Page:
Guide to Electric Car Charging in the UK
A Record number of people have been buying electric cars and plug-in hybrids across the UK in 2019 - electric car sales increased by 110% in January, with the UK seeing more than double the number of pure-electric cars on the road compared to the same period last year.
According to Society of Motor Manufacturers and Traders (SMMT), 1,334 electric cars were sold in January, which is 635 more than in January 2018.
These figures clearly indicate that electric cars are becoming more and more popular in the UK.
While sales for pure-electric cars have shot up, sales for plug-in hybrids have decreased, with 15.6% less PHEV’s being sold in January. Sales for petrol-electric cars increased by 38.3%, while diesel-electric hybrid sales decreased drastically from 38 in January last year to only 1 this year.
In summary, 6.8% of the UK population now owns an electric car.
While they are becoming more popular in the UK, a lot of consumers still have concerns about charging. How do you do it? Where do you do it? And how long does it take? This Rivervale guide sets out everything you need to know about electric car charging, including public charging networks, charging at home, charging at work, and charge point types.
How do you charge your electric car?
Experts predict that in the future we will be able to charge electric cars wirelessly - like wireless charging cases that charge our mobile devices. Charging an electric car is as simple as switching on the lights, all you have to is physically plug them into the socket, usually found at the rear. What determines how long a charge takes, is not just the size of a car’s battery, but how many amps it can absorb. The higher the number of amps, the less time it takes.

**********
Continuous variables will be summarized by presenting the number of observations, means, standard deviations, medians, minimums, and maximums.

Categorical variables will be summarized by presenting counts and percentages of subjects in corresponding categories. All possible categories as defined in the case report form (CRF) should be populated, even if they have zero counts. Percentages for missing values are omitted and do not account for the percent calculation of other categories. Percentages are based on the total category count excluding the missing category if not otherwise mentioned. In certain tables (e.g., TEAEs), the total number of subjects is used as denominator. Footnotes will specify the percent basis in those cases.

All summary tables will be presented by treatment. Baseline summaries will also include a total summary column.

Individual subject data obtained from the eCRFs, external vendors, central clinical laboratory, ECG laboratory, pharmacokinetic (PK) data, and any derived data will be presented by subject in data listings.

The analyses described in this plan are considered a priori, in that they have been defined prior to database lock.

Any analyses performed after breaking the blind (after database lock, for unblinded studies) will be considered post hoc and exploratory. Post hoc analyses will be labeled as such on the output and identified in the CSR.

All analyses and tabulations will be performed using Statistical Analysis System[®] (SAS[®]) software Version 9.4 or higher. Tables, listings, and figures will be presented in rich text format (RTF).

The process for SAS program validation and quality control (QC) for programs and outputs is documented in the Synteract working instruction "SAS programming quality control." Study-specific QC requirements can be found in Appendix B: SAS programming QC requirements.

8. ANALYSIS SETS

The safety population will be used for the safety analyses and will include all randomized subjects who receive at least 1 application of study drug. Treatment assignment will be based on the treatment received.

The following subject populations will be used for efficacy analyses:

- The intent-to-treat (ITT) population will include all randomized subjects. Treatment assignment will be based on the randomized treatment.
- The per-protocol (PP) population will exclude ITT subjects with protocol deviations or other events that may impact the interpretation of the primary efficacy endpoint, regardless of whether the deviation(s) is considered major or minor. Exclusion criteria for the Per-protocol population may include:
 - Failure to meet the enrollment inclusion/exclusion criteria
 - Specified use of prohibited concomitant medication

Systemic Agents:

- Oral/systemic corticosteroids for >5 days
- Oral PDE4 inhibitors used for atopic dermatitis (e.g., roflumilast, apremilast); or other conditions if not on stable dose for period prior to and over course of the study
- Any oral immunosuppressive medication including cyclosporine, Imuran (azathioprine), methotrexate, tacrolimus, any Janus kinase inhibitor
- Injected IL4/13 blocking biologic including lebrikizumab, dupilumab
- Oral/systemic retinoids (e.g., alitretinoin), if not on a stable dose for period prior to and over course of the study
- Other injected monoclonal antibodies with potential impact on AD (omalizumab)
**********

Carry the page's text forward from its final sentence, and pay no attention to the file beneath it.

There are 3 main types of electric car charging: rapid, fast and slow. Each type has different charging speeds, therefore it can take longer or shorter to charge an electric car, depending on which charger you’re using. Despite all three charging methods having different charging speeds, all three are capable of topping up your electric car with power. Keep in mind that power is measured in Killowatts (KW).
✔️Rapid chargers are the fastest way to charge an electric car. They can provide up to 80% of charge in approximately 20 mins. Rapid chargers come in two forms - AC or DC (Alternating or Direct Current). Rapid DC chargers provide up to 50kW of power, while rapid AC units are rated at 43kW. Tesla Superchargers are also DC and charge and deliver power at a rate of 120kW.
✔️Fast chargers rated between 7kW and 22kW provide enough power to fully charge an electric car in 3-4 hours.
✔️slow chargers (rated at 3kW), as the name suggests, are not ideal if you want to charge your electric car quickly. However, they are useful if you want to charge your vehicle overnight. It takes between 6-12 hours to fully charge.
Currently there is no discussion about whether there will be a universal plug type for cars and chargers in the future, however you can check the location of charging points on Zap Map.
Here is a list of different types of connectors for each of the above categories;
✔️Rapid charger connectors
✔️fast charge connectors
✔️Slow charge connectors
Electric car charging networks